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The danger in Asia’s demographics

LiveMint logoLiveMint 28-09-2017 William Pesek

Last week’s move by Standard & Poor’s (S&P) to downgrade China, the first time since 1999, didn’t have the same shock value as its 2011 call to strip “AAA” status from the US. But it’s a timely reminder of the biggest problem facing Beijing and much of Asia.

No, not the soaring debt that S&P’s cited, as did Moody’s when it downgraded Beijing in May. The real reason S&P’s cut China’s sovereign rating to “A+” from “AA-” is demographics. Yes, China has immense savings. As it churns out tens of trillions of dollars of fresh credit, though, a dwindling workforce, lost productivity and deflation could strain the central government’s ability to balance servicing exploding debt with financing its social development. And China is hardly alone. Hong Kong, Japan, Singapore, South Korea and Taiwan also face demographic headwinds.

It’s understandable that those riding demographic tailwinds might feel smug. But officials in India, Indonesia and the Philippines must consider their own population-growth-related vulnerabilities. So must investors.

Warnings of China’s demographic reckoning come just as Deloitte LLP delights governments in Jakarta, Manila and New Delhi enjoying young and growing labour pools. India came out on top. In Asia, generally, the ranks of those over 65 will rise from 365 million now to more than half-a-billion in 2027, Deloitte said.

By 2030, Asia will have 60% of the global share. Young India, by sharp contrast, will drive the next Asian tailwind as its potential workforce surges to 1.08 billion people from 885 million over the next 20 years. Equally important, it will hold around there for roughly 50 years. Indonesia and the Philippines also are looking at decades of swelling-workforce magic.

Or not. If Narendra Modi, Joko Widodo and Rodrigo Duterte aren’t losing sleep over these trajectories, they’re delusional. Demographic dividends only matter if Modi can create future jobs for the roughly 25% of his 1.3 billion people under the age of 15. So far, that hasn’t been the case. For all the excitement about Modi’s ‘Make in India’ push, job creation in export-related industries isn’t anywhere near what New Delhi advertised. Nor is domestic retail-sector growth picking up the slack with well-paying new positions. It’s hard to be too optimistic about the consumption outlook.

That’s especially so now that Modi appears to be resting on his laurels. After steps to open the aviation, insurance and defence industries, all indications are that the Bharatiya Janata Party is already focused on the 2019 election. Unfortunately, the real big bang will only come when Modi revolutionizes labour, land and tax policies and goes markedly further to cut red tape and increase government efficiency.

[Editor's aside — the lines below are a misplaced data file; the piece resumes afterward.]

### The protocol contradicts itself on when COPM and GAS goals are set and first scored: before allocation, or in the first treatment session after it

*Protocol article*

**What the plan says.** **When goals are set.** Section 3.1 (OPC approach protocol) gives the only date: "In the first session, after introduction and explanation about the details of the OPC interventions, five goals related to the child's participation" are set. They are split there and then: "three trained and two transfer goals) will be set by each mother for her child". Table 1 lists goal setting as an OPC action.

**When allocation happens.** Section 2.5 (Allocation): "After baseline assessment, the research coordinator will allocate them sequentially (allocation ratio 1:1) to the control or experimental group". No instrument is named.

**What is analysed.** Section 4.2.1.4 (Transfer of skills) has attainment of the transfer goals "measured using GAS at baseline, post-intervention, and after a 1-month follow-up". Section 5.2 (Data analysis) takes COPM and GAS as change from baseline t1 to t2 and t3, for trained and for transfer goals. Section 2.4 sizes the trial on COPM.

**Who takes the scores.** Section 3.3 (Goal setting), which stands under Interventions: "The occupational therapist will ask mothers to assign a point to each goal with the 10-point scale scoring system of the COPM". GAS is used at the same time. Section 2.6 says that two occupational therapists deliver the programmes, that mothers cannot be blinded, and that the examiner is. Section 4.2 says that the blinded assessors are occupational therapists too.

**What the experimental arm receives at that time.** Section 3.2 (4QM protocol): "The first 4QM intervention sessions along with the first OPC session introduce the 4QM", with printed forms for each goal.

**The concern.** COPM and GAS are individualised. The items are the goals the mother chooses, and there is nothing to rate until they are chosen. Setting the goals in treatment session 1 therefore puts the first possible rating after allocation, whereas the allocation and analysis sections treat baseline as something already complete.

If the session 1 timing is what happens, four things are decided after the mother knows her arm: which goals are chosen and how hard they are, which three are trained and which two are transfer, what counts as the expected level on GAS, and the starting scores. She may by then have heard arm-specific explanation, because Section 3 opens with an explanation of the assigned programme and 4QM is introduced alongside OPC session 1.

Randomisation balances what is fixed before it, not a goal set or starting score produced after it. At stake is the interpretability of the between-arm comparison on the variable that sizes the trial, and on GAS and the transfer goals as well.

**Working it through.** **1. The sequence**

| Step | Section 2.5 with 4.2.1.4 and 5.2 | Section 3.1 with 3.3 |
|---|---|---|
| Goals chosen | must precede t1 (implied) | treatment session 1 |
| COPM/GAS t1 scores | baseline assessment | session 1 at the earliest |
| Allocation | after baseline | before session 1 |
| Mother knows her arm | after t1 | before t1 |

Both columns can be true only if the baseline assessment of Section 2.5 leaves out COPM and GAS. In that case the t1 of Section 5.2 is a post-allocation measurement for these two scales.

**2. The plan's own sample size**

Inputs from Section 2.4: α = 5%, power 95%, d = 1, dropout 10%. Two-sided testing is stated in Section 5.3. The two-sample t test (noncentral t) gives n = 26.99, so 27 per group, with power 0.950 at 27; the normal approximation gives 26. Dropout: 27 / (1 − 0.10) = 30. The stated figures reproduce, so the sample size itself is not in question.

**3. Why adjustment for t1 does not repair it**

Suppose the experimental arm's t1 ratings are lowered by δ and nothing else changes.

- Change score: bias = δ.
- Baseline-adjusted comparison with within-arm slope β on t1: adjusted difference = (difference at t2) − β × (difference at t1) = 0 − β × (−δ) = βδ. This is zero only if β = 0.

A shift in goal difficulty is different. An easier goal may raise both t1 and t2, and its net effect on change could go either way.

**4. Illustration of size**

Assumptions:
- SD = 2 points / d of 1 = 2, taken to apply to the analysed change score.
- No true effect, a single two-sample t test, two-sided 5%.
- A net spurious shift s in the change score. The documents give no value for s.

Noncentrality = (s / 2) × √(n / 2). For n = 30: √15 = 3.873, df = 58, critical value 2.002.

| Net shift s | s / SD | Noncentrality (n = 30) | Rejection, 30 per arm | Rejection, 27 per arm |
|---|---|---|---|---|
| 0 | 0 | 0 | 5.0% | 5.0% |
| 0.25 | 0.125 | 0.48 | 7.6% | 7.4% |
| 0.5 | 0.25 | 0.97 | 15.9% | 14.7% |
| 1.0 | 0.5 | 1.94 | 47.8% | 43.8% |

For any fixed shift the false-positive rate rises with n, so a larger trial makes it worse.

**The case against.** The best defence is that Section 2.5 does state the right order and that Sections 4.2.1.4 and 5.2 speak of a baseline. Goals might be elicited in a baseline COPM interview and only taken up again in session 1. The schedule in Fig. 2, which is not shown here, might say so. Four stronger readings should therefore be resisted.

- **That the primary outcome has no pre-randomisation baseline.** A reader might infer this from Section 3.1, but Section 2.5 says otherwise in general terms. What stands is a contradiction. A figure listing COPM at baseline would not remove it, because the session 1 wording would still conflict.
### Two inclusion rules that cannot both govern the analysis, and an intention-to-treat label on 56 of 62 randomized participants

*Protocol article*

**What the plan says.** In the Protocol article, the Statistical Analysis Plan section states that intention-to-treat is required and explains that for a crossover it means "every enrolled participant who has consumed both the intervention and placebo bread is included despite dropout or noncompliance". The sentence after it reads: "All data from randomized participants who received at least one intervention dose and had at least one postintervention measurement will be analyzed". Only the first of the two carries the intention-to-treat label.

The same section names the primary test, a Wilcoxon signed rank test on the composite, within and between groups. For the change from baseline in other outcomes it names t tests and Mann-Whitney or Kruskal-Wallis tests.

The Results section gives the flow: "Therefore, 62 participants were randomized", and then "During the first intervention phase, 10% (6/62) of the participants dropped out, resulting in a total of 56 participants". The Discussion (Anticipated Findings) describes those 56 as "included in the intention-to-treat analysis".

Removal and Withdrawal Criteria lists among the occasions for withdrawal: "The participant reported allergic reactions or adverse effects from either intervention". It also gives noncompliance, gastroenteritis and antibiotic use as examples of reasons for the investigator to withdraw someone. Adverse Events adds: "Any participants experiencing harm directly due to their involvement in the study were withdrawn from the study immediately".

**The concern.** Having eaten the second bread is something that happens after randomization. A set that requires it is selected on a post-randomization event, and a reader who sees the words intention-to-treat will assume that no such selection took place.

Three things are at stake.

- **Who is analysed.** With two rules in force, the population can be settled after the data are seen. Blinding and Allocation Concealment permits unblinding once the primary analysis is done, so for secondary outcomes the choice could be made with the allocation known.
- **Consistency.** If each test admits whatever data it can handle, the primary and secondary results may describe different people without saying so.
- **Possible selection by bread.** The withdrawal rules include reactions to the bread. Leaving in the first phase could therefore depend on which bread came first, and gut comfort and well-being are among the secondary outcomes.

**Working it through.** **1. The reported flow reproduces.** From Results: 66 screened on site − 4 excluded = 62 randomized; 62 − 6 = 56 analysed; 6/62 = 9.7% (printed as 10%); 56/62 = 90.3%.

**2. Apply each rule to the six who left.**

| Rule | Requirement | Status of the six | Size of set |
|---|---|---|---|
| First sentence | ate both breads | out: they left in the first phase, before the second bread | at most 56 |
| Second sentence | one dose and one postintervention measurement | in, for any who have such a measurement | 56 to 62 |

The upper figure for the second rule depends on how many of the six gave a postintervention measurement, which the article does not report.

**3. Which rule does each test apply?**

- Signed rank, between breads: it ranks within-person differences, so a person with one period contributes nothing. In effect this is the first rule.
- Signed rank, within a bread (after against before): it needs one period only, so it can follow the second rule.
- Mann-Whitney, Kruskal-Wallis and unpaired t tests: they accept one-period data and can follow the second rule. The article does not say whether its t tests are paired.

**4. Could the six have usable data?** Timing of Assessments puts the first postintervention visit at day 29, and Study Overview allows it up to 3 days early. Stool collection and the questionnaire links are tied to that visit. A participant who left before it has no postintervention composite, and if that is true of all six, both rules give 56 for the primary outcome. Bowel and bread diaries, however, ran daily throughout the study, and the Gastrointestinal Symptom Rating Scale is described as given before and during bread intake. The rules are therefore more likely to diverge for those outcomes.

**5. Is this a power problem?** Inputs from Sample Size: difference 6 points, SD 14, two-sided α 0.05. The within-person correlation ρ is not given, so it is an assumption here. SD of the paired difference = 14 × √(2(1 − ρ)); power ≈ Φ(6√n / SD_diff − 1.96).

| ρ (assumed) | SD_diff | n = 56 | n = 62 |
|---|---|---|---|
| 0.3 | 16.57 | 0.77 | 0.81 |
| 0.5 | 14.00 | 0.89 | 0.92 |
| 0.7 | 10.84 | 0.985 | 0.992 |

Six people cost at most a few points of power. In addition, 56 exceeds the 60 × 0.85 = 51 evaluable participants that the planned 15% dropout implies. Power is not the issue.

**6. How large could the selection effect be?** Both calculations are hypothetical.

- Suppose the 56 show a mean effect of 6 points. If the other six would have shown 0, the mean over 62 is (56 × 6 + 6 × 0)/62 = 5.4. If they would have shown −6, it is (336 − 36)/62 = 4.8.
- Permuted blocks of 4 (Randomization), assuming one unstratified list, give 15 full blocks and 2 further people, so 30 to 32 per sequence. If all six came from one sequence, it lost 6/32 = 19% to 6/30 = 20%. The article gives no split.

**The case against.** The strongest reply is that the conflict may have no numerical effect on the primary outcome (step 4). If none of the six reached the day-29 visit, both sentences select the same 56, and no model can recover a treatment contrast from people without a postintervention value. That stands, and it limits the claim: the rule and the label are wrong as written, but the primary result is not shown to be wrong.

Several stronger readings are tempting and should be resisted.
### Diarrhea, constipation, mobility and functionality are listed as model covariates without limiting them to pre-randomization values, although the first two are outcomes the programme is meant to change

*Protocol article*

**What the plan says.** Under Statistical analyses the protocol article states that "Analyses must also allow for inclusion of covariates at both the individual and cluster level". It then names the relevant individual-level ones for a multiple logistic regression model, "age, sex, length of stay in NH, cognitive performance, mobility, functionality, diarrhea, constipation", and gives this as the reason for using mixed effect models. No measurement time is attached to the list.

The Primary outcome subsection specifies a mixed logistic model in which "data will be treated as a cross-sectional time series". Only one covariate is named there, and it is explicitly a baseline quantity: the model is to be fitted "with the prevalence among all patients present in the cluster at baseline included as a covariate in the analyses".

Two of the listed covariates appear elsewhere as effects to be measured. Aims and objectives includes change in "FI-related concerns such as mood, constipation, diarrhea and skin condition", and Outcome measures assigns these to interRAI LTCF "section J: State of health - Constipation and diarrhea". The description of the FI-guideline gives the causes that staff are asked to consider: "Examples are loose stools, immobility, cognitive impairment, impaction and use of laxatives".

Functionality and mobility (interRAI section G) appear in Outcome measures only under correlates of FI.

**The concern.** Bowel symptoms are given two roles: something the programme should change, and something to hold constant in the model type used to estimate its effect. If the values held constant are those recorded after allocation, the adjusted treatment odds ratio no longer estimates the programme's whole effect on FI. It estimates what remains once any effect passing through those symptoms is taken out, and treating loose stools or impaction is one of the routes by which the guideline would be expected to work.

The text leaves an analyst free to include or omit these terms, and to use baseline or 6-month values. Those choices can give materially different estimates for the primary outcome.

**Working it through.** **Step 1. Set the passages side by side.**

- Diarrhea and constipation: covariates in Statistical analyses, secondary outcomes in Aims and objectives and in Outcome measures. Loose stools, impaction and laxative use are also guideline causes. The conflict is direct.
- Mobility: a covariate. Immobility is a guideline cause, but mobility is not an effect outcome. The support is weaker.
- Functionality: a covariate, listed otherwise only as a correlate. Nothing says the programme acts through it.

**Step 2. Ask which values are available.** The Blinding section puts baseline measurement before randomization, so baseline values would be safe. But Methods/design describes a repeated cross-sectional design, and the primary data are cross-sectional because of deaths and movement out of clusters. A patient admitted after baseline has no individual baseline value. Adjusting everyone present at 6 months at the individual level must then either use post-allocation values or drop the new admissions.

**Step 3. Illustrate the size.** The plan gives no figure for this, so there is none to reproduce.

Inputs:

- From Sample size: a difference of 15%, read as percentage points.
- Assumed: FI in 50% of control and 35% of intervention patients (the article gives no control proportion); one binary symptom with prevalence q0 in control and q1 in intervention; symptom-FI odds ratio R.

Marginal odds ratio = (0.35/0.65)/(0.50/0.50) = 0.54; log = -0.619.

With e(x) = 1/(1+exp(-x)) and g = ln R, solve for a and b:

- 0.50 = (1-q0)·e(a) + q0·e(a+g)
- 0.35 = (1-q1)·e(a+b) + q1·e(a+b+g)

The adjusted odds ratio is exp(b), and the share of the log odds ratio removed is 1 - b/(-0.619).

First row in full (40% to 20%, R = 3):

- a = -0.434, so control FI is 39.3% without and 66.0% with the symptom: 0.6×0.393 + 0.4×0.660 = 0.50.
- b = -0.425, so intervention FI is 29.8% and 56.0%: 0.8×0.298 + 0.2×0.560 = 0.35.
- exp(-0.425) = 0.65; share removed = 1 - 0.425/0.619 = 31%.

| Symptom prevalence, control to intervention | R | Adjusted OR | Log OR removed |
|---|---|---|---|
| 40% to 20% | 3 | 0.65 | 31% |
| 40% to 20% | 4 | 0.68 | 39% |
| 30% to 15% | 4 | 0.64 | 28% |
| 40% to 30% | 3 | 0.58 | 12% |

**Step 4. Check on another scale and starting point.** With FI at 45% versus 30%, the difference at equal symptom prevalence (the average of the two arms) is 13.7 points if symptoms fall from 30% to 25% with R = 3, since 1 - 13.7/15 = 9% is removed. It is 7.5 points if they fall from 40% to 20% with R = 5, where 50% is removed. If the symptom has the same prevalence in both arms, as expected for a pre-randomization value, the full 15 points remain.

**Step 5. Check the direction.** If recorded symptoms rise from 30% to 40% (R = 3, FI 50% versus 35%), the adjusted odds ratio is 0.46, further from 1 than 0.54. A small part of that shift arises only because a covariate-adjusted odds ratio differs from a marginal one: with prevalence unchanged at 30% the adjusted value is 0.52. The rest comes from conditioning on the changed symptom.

That goes, too, for Indonesia’s Widodo, who’s known as Jokowi, and Philippine President Duterte. Jokowi is indeed working to improve infrastructure, reduce graft, increase transparency and, via tax tweaks, facilitate the return of billions of dollars of investment into South-East Asia’s biggest economy. Yet it’s not enough. Neither Indonesia’s urbanization boom nor its enviable store of national resources nor its growing middle class will matter if Jokowi doesn’t hasten reforms.

Efforts to improve roads, bridges, ports and power grids, rein in the bureaucracy and ensure legal contracts are enforced are lagging today’s 5% growth, argues Elizabeth Pisani, author of Indonesia Etc: Exploring the Improbable Nation. For all Jokowi’s efforts to decentralize democracy and take on what she terms the “judicial mafia”, a menace that complicates doing business, Indonesia will have a hard time climbing the global competitiveness rankings, Pisani says.

The Philippines may be an even bigger risk. Duterte’s economy is experiencing China-like growth of 6.5%, but his policy priorities are more about guns than butter. His bloody drug war has already filled more body bags (at least 7,000) in 456 days than brutal dictator Ferdinand Marcos did in 20 years. Policing drug pushers and users is important, but it’s eclipsed all else—including economic upgrades.

The mandate voters gave Duterte, remember, was to accelerate the reform successes of predecessor Benigno Aquino. From 2010 to 2016, Aquino strengthened the national balance sheet, increased transparency and accountability, went after tax cheats and ignored the powerful Catholic Church to cap a population growing faster than incomes. Voters turned to strongman Duterte to take things to new levels. Sadly, his priority is deputizing bands of gunmen to shoot alleged drug-trade members extrajudicially. Not surprisingly, the peso is Asia’s worst performing currency so far this year.

The US Federal Reserve’s rate hike campaign won’t help efforts in Jakarta, Manila and New Delhi to maintain growth consistent with rising living standards. But it’s crucial that Jokowi, Duterte and Modi hit the reform accelerator to create enough decent jobs to employ their swelling populations. That means spreading the benefits of rapid growth, investing more in human capital and attracting ample foreign investment.

If not, China’s challenges may pale in comparison to hundreds of millions of young Filipinos, Indians and Indonesians turning on governments running afoul of demographic trajectories.

William Pesek, based in Tokyo, is a former columnist for Barron’s and Bloomberg and author of Japanization: What the World Can Learn from Japan’s Lost Decades.

His Twitter handle is @williampesek

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